Having done both humanitarian assistance and “regular” development work, Tom was seized early with the need to better integrate rather than treat the two distinct interventions separately. As Mission Director for Ethiopia with large humanitarian and development portfolios, he led the development of a strategy – the first Mission to use the term “resilience” in its strategy — which integrated the efforts, building on the work done by his predecessor, Bill Hammink. Though Tom had higher-level positions in Washington, he said that he considered the Ethiopia position as the pinnacle of his career as a development professional. He was gratified to have had the opportunity to continue that integration effort as Deputy and Acting Assistant Administrator of the Democracy, Conflict and Humanitarian Assistance Bureau.

Tom retired from USAID in 2019 and summed up his USAID experience: “One of the wonderful things about a USAID career is the chance to do a variety of activities in multiple countries. I had 17 different assignments, serving 20 years overseas and 11 years in Washington. Even going to a war zone in Iraq provided me learning opportunities, and the chance to visit my boyhood home in Basrah. But the best part of my USAID career was the wonderful people I interacted and worked with, all toward a cause of making the world a better place.”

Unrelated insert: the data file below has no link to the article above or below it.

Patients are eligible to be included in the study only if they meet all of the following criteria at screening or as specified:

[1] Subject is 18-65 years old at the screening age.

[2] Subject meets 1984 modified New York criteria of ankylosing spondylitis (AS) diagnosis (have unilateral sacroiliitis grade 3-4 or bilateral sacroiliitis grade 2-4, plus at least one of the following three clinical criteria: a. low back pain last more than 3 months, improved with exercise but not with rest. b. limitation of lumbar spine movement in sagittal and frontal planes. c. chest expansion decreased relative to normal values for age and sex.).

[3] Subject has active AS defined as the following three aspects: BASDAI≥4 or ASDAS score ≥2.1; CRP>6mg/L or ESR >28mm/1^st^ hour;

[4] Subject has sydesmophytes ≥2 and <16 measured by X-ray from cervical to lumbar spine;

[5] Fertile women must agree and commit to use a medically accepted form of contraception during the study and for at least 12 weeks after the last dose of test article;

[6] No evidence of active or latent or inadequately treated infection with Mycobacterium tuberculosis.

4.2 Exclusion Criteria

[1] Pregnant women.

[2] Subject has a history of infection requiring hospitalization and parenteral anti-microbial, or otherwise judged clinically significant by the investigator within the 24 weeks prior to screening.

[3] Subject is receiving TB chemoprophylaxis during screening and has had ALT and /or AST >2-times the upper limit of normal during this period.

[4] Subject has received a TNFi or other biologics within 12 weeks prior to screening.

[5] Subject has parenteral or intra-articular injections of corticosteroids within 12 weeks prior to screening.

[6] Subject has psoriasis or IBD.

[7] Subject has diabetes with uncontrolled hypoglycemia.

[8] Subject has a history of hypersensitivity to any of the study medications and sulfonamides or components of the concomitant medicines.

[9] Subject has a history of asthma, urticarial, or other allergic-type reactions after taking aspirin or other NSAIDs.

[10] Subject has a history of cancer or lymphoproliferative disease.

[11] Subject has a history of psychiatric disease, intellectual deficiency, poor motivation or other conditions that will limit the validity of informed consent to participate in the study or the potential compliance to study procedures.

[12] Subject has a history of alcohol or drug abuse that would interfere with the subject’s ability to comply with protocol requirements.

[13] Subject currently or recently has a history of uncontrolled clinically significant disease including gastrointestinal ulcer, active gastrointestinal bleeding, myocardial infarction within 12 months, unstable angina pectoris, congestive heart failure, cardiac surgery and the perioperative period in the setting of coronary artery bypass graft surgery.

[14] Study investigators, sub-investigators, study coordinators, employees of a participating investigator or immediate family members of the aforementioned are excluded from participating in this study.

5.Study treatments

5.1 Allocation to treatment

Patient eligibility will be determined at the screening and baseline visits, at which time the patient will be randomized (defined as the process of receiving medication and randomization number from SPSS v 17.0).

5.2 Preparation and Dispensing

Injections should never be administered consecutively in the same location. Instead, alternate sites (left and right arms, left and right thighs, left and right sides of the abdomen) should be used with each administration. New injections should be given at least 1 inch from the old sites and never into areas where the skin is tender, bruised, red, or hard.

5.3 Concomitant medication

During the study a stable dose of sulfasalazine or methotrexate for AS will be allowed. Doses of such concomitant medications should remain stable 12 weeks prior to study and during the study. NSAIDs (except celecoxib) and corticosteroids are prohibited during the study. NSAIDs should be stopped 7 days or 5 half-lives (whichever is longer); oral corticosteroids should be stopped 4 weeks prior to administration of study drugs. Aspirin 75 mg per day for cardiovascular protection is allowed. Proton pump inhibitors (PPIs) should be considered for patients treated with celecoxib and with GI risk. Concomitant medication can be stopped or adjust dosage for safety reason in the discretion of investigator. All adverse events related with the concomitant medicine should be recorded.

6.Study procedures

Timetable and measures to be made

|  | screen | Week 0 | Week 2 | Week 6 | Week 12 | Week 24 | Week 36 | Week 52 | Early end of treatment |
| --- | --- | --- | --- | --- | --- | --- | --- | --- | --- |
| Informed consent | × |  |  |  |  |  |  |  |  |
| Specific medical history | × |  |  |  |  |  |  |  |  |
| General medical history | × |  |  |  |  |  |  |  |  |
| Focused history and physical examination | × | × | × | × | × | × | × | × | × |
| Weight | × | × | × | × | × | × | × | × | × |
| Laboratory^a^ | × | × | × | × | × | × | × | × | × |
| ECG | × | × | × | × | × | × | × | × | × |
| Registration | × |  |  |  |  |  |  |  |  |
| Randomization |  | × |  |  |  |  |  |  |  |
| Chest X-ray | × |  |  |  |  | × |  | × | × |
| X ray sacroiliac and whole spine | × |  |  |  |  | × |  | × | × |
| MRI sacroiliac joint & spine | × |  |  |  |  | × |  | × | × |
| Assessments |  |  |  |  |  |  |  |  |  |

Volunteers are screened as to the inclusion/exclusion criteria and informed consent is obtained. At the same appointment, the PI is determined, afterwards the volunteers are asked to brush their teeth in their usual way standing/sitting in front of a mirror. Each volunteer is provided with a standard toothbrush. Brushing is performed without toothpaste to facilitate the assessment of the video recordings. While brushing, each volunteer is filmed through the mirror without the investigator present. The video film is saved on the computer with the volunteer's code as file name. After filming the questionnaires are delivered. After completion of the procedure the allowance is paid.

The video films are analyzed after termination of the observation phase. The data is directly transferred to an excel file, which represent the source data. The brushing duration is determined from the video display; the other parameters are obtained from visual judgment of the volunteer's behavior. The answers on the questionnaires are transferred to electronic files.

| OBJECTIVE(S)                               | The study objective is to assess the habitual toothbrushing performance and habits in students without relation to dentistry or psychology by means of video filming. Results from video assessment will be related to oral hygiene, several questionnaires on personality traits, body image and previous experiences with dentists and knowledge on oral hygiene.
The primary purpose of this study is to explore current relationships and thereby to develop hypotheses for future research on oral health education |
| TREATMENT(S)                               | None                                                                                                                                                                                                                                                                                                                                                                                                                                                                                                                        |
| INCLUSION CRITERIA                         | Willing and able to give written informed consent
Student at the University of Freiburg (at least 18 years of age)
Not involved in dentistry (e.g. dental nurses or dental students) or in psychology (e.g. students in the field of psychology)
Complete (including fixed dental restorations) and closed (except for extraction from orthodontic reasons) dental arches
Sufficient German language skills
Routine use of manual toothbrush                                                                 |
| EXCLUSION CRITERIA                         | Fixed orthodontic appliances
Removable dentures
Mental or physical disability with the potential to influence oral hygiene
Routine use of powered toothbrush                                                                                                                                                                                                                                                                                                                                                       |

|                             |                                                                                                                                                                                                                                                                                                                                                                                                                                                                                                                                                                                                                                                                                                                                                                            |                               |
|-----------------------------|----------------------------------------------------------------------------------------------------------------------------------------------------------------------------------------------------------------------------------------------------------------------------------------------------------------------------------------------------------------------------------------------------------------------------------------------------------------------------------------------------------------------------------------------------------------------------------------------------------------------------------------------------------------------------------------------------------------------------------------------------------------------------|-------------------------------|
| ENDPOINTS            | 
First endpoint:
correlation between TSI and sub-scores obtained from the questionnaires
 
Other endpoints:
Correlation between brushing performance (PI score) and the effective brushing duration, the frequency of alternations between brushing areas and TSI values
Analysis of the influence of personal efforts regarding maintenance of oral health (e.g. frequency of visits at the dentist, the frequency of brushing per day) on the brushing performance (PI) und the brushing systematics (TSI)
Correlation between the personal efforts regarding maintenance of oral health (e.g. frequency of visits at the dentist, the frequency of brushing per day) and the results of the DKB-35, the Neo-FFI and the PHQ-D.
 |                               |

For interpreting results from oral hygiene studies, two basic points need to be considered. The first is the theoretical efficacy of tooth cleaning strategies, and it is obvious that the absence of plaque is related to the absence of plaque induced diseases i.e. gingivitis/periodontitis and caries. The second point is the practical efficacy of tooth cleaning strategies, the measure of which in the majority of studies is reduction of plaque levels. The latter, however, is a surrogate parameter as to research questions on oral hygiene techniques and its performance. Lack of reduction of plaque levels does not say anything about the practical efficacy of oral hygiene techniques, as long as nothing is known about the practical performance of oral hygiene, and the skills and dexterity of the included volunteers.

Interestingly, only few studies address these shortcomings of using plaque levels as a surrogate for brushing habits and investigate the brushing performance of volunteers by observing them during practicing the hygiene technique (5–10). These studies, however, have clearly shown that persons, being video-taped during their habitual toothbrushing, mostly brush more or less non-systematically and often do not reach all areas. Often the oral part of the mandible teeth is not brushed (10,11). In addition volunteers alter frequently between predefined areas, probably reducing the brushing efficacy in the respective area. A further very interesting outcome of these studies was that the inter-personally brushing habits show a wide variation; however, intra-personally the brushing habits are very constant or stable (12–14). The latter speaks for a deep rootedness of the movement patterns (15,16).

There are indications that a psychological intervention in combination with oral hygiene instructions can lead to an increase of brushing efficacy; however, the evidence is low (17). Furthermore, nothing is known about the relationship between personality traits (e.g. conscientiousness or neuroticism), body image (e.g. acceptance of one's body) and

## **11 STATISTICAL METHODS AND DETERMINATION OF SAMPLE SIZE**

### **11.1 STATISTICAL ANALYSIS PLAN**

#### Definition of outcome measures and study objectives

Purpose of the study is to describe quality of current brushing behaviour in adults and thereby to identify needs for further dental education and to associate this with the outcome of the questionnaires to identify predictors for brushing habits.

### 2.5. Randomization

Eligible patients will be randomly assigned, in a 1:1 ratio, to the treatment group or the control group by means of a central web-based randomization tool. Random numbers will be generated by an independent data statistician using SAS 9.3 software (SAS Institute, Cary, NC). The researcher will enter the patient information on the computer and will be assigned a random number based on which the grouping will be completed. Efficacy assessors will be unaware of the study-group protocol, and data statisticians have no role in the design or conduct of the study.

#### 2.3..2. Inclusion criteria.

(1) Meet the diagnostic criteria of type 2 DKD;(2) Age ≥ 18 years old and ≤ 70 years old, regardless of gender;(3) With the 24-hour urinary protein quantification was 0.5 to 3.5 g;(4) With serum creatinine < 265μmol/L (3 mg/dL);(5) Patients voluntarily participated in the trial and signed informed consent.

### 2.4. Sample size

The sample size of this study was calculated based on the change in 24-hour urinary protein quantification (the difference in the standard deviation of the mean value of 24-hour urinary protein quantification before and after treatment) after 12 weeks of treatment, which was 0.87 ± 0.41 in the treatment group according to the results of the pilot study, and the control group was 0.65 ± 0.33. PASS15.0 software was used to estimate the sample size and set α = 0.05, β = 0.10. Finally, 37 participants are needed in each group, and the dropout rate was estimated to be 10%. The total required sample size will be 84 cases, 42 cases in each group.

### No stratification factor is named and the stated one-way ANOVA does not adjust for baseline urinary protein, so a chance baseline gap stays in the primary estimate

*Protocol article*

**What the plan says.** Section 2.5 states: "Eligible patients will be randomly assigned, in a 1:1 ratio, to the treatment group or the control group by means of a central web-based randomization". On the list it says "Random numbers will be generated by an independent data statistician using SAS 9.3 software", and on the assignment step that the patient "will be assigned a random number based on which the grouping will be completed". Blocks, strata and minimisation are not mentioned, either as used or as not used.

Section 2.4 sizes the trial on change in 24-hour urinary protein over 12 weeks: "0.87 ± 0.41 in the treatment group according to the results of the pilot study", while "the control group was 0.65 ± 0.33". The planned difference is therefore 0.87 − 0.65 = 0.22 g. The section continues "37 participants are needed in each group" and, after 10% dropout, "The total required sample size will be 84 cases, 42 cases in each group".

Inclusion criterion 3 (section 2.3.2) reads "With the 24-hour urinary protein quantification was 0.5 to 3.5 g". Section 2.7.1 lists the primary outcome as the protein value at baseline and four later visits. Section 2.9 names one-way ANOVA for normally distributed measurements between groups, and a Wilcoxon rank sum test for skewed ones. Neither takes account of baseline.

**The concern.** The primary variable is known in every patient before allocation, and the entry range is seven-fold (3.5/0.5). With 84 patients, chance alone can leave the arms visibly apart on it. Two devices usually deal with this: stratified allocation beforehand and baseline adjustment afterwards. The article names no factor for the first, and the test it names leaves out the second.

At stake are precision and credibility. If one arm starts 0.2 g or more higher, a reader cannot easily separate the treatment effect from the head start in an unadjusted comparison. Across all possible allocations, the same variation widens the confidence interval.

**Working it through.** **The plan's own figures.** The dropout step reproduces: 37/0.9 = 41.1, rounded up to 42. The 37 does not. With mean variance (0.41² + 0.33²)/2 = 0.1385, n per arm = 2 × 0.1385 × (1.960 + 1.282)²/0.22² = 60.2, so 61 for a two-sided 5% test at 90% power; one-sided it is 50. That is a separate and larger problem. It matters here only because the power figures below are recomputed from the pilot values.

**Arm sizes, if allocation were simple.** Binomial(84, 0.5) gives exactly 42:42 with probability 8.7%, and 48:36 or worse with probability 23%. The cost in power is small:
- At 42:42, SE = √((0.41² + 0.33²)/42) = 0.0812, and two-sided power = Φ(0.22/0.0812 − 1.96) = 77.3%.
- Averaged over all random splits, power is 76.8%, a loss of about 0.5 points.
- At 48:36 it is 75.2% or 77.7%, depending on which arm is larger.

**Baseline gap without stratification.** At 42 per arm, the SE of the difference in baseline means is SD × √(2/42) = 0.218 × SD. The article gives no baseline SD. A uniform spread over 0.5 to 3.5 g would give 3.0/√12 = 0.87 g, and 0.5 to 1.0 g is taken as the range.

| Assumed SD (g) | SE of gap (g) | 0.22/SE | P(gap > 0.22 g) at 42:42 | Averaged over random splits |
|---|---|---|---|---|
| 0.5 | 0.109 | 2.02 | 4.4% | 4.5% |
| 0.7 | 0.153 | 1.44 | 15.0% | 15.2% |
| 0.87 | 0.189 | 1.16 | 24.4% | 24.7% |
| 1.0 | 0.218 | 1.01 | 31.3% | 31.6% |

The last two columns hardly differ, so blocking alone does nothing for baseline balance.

Tom is an active UAA and DACOR member. He resides with his wife Ann in the Washington Metropolitan area and welcomes hearing from his friends and former colleagues at

Miles Toder